Read John Lewis’ powerful speech at opening of the national African American museum

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Rep. John Lewis, D-Ga. speaks during the opening ceremony of the Smithsonian National Museum of African American History and Culture on the National Mall in Washington, Saturday, Sept. 24, 2016. (AP Photo/Manuel Balce Ceneta)
Rep. John Lewis, D-Ga. speaks during the opening ceremony of the Smithsonian National Museum of African American History and Culture on the National Mall in Washington, Saturday, Sept. 24, 2016. (AP Photo/Manuel Balce Ceneta)

Rep. John Lewis, D-Ga. speaks during the opening ceremony of the Smithsonian National Museum of African American History and Culture on the National Mall in Washington, Saturday, Sept. 24, 2016. (AP Photo/Manuel Balce Ceneta)

WASHINGTON — No one was more instrumental in shepherding the legislation that created the Smithsonian National Museum of African American History and Culture on Capitol Hill than Georgia Rep. John Lewis.

It took the Atlanta Democrat 15 years to get the bill through Congress (you can read up on the museum’s 100-year history here), but the civil rights icon got his wish granted Saturday when he got to sit behind President Barack Obama as he dedicated the museum in front of a packed crowd on the National Mall.

Shortly after 11 a.m., Lewis gave a powerful six-minute speech about the museum and its significance that was met with a standing ovation. Here’s a transcript:

“President and Mrs. Obama, President and Mrs. Bush, Mr. Chief Justice and members of the Board of Regents, to the museum Advisory Council, Secretary David Skorton, and Dr. Lonnie Bunch…..To the leadership of the U.S. Congress, and all my colleagues in both the House and Senate… in memory of the late Rep. Mickey Leland of Texas…To the City of the District of Columbia, the architects of this incredible building…. to all the staff of the White House, the federal agencies, the Congress, the Smithsonian who pushed and pulled together to help make this moment happen, and to all the construction companies and their crews–thank you.

Thank you for all you did to help lead our society to this magnificent day. As long as there is a United States of America, now there will be a National Museum of African American History and Culture. This is a great achievement.

I tell you I feel like singing the song Mahalia Jackson sung at the March on Washington over 50 years ago, “How We Got Over”. There were some who said it couldn’t happen, who said “You can’t do it”, but we did.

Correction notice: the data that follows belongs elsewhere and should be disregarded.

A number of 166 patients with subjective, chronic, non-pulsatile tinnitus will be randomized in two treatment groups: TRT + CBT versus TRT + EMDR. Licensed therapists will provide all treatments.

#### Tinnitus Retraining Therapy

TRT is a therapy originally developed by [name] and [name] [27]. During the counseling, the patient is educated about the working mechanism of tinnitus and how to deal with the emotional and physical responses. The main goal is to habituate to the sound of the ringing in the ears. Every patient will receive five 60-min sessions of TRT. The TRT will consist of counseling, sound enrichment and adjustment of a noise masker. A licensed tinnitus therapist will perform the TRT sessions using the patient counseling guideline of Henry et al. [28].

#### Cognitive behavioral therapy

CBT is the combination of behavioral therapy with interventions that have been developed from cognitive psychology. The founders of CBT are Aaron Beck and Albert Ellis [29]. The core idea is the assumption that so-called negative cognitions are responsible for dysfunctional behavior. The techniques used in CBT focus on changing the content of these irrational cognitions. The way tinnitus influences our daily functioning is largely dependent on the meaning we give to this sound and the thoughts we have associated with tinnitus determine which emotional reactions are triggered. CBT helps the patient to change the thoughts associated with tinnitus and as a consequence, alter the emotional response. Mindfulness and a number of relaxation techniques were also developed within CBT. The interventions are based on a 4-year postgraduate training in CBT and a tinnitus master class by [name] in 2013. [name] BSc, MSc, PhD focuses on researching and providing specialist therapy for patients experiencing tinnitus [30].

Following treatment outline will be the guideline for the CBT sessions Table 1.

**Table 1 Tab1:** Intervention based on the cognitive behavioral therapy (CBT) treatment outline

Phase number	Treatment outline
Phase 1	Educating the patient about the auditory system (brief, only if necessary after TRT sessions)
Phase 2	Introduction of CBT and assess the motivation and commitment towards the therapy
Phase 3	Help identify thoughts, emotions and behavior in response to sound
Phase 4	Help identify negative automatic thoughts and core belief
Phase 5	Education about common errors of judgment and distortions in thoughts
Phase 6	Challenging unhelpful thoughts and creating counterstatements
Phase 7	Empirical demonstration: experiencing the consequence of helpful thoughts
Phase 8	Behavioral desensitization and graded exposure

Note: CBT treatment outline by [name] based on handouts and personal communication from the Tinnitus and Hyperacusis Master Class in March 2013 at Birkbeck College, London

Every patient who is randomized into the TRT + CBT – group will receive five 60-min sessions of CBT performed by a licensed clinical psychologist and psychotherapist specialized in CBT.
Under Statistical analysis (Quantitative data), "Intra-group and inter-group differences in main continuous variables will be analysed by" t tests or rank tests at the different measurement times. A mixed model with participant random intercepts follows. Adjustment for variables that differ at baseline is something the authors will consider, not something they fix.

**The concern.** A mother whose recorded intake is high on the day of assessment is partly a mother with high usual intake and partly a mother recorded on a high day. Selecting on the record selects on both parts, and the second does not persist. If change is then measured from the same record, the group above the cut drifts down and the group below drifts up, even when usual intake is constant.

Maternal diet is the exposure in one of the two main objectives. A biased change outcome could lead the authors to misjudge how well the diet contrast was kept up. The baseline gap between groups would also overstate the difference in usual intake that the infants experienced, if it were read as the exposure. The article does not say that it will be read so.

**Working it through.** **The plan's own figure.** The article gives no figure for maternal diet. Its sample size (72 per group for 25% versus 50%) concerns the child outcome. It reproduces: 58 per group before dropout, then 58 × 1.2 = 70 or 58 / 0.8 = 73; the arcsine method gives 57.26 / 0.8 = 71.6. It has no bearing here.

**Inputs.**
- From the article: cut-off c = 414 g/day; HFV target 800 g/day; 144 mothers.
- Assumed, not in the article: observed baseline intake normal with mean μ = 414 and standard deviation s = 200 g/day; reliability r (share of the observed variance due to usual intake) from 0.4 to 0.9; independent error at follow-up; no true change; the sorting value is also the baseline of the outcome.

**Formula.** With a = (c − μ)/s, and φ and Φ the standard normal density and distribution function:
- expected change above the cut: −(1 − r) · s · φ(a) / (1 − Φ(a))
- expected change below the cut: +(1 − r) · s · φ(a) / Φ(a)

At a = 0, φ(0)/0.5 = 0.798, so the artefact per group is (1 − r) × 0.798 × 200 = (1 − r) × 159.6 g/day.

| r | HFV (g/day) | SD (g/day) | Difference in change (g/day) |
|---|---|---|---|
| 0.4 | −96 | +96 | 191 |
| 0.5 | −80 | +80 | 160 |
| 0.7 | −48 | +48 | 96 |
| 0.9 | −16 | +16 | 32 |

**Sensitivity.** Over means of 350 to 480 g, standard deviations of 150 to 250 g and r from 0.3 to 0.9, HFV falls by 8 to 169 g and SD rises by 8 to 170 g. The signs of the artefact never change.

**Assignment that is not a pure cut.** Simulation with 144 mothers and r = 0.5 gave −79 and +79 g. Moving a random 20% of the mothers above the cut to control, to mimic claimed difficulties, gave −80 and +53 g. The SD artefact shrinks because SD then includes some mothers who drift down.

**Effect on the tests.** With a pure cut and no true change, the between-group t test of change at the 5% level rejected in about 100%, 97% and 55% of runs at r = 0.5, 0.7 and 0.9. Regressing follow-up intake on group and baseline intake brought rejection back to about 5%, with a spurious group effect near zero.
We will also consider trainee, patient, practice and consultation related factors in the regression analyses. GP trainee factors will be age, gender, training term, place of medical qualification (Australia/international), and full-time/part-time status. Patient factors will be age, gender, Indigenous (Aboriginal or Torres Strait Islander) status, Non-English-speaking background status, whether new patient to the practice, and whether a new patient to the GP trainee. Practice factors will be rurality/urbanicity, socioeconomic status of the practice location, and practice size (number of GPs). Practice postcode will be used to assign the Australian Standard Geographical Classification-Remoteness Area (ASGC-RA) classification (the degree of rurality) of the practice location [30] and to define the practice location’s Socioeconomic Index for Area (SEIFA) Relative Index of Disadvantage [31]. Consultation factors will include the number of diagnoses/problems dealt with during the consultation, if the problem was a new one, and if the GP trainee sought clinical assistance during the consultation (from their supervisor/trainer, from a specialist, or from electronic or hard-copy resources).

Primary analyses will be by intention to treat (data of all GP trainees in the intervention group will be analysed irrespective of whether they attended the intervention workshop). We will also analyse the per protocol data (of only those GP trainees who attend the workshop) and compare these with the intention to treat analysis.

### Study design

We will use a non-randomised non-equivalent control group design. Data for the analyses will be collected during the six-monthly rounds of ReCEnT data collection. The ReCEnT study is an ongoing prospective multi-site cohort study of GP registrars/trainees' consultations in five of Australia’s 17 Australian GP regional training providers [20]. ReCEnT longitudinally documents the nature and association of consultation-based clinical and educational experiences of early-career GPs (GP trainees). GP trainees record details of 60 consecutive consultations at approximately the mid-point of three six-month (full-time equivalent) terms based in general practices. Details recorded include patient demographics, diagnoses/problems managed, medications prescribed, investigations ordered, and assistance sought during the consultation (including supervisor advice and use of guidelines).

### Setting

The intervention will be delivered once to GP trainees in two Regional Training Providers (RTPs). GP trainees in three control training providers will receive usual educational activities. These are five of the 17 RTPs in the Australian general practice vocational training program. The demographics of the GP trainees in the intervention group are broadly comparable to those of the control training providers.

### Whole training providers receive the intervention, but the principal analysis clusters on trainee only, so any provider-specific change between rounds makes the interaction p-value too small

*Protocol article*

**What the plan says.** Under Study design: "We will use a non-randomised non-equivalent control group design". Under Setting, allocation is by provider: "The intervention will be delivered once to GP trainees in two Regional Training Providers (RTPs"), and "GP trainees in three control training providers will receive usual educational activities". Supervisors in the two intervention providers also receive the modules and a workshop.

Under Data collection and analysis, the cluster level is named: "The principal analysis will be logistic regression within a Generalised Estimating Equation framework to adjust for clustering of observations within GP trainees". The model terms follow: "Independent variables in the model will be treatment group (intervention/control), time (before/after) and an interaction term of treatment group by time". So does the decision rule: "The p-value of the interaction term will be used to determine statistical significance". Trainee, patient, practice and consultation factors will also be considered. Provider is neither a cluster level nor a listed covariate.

We are gathered here today to dedicate a building, but this place is more than a building. It is a dream come true. You and I–each and every one of us–were caught up in a seed of light. We were a vision, born in the minds of black Civil War veterans and their supporters. They met right here in Washington, DC, in 1916, exactly 100 years ago, at 19th Street Baptist Church, still in existence today. Oh say! See what a dream can do!

If you could roll up the sleeves of those veterans or touch the rubble on their backs, you might find the wounds of shackles and whips. Most could not read the Declaration of Independence or even write their names, but in their hearts burned an enduring vision of true democracy that no threat of death could ever erase. They understood the meaning of their contribution, and they set a possibility in motion–passed down through the ages from heart to heart and breath to breath–that we are giving birth to today.

This museum is a testament to the dignity of the dispossessed in every corner of the globe who yearn for freedom. It is a song to the scholars and scribes, scientists and teachers, to the revolutionaries and voices of protest, to the ministers and the authors of peace. It is the story of life, the story of our lives, wrapped up in a beautiful golden crown of grace.

I can hear the distant voice of our ancestors whispering by the night fire, “Steal away, Steal away home. We ain’t got time to stay here”. Or a big, bold choir shouting, “I woke up this morning with my mind stayed on freedom.” All their voices–roaming for centuries–have finally found their home here, in this great monument to our pain, our suffering, and our victory.

When I was a little child growing up in rural Alabama, a short walk to the cotton fields, but hundreds of miles from the Washington Monument or the Lincoln Memorial, my teachers would tell us to cut out photographs of great African Americans for Carter G. Woodson’s Negro History Week, now called African American History month.

I became inspired by the stories of George Washington Carver, Jackie Robinson, Rosa Parks, and so many others whose life and work will be enshrined in this museum. As these doors open, it is my hope that each and every person who visits this beautiful museum will walk away deeply inspired–filled with a greater respect for the dignity and worth of every human being and a stronger commitment to the ideals of justice, equality and a true democracy. Thank you.”


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